In the 70's, a significant other of mine was a "word processor" for a car insurance company. operating a typing machine that was about the size of two refrigerators. She would get a form memo that said something like: "Customer number: 12345 / Paragraphs: 4, 27a, 46, 32, 77 / Signor: 257.

The numbers told her which computer cards to stack in the machine before she pressed Enter; the machine then produced two hard copies of the letter, one for the file and one for the customer. (The machine only produced letters.)
I guess the advantage was that it was faster than hand-typing on a Selectric, and it never made spelling errors.

Probably you could find a machine like that in a computer museum somewhere; then you'd only have to type each paragraph once, and mix and match to produce different blog posts.

Course you'd still have to scan the result to get it on the web.

Scott said...

Part of the problem is that most people have never even seen a well printed black and white wet print from a 120 negative. I've shot square black and white with my G2; it's kind of fun, but the resulting prints are not in the same universe as the ones I make from my Rolleiflex.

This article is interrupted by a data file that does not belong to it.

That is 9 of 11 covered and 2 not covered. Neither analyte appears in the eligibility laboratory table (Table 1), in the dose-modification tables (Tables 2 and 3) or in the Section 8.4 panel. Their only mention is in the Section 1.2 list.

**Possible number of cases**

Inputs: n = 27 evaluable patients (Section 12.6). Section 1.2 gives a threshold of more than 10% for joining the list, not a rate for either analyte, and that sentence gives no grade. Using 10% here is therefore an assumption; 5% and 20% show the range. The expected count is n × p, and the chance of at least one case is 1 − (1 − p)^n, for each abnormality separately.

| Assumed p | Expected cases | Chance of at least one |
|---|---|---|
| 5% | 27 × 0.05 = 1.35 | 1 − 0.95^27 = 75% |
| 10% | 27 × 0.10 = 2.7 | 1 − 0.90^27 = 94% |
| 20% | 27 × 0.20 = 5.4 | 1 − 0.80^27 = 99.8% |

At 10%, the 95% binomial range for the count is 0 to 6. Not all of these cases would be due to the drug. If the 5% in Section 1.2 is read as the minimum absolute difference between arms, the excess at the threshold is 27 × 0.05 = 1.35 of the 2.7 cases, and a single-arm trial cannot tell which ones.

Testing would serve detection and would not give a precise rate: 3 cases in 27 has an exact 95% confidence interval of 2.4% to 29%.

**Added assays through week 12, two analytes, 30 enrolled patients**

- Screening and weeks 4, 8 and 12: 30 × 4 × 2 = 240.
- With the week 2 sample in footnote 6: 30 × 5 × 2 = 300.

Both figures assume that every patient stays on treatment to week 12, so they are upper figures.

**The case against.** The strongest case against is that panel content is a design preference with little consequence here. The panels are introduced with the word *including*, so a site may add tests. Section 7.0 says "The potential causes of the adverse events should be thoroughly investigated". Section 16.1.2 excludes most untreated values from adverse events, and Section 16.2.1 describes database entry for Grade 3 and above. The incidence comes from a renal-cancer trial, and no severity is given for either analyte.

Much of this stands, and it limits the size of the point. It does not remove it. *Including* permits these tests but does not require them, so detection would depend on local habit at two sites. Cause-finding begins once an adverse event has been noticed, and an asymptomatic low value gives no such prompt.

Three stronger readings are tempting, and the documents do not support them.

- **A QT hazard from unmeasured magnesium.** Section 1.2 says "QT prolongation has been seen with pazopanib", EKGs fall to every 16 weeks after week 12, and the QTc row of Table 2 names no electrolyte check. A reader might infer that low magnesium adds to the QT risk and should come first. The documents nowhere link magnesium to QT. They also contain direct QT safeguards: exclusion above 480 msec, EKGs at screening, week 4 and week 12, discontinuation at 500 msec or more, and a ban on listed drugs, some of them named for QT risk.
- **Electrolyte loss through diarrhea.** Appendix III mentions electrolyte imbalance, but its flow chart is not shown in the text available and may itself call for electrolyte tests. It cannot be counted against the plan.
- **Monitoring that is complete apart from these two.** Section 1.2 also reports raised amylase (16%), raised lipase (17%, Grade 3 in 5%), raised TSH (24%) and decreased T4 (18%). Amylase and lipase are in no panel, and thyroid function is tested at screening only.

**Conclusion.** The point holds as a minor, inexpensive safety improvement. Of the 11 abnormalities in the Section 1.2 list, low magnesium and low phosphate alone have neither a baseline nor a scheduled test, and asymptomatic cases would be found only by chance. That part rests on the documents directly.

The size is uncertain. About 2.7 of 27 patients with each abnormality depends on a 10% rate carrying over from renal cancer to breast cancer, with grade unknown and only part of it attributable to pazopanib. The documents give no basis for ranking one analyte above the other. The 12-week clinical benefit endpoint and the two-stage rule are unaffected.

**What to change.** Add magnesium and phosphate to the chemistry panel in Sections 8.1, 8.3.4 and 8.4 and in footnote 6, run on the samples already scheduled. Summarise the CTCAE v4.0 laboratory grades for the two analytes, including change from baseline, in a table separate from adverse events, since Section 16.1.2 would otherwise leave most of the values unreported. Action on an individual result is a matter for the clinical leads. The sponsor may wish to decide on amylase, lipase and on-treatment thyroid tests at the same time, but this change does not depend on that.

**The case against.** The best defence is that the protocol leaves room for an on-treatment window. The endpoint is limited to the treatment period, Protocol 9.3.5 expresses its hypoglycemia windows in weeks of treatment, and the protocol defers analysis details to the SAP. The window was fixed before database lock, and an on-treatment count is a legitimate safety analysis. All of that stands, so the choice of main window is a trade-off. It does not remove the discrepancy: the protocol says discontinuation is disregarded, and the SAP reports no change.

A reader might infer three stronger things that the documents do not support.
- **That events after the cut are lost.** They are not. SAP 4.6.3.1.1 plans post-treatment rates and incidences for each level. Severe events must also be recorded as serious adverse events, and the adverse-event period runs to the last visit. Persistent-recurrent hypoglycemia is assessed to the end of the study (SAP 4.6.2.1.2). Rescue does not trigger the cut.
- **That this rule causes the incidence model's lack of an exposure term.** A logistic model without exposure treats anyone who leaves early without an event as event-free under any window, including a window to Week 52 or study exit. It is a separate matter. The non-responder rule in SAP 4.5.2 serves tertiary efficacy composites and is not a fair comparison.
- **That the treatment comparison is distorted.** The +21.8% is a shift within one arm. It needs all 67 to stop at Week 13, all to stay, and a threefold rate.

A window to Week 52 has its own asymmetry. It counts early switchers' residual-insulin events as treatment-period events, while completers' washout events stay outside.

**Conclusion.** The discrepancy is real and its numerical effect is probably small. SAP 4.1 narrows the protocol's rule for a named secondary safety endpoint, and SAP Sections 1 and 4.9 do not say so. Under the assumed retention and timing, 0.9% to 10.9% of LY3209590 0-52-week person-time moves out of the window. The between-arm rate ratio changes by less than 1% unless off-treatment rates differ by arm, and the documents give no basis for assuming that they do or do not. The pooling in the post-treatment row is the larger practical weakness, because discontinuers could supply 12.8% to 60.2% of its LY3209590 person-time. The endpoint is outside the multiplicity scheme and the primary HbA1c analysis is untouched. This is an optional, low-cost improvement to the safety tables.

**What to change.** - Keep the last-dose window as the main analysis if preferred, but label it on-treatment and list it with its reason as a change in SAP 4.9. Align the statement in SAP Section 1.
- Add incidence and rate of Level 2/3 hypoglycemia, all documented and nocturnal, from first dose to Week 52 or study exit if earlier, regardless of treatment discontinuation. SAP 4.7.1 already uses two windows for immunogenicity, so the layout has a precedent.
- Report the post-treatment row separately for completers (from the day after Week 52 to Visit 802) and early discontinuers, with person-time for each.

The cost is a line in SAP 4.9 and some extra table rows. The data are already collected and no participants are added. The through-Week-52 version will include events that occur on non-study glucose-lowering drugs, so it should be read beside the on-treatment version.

(I'm willing to be convinced; for sure I'm not as good at digital printing as I am in the darkroom, but so far I don't think I've ever seen a black & white digital print that impressed me much.)

If the only references one has are pictures on-line, or reproductions in books, then pretty anything might look OK.

Scott said...

I don't know whether it has anything to do with film vs digital, but SOMETHING has changed. Maybe has more to do with the death of print.

When Magnum was in its heyday (and that's only one example) there was a core of photojournalists who were famous, even outside the world of photography.

There were always a couple of famous fashion photographers, and a couple of famous portraitists.

Other than maybe Annie Leibovitz, I'm not aware of anyone today who is in the same position. Are you?

Neal said...

I also have a C300f that gets an occasional use, usually it's a Rolleiflex that comes with me for a stroll. I liked your comment about digital thriving no matter the situation (weeds). gave me a chuckle.

For me it's too difficult to shoot digitally, most of my work is done in a wet darkroom, printing a negative image onto transparency just to take into the darkroom seems like a lot of extra work (and more to learn and keep up with) where I can just get the negative in the first instance, but it's not about the convenience, I've tryed printing b&w digitally and given it a good try too... I can get close but it's never the same.

besides, it wouldn't feel right inking up a bromoil from a digital negative. but your point about both options having their place is valid, I use digital for my work and for the most part wouldn't have it any other way.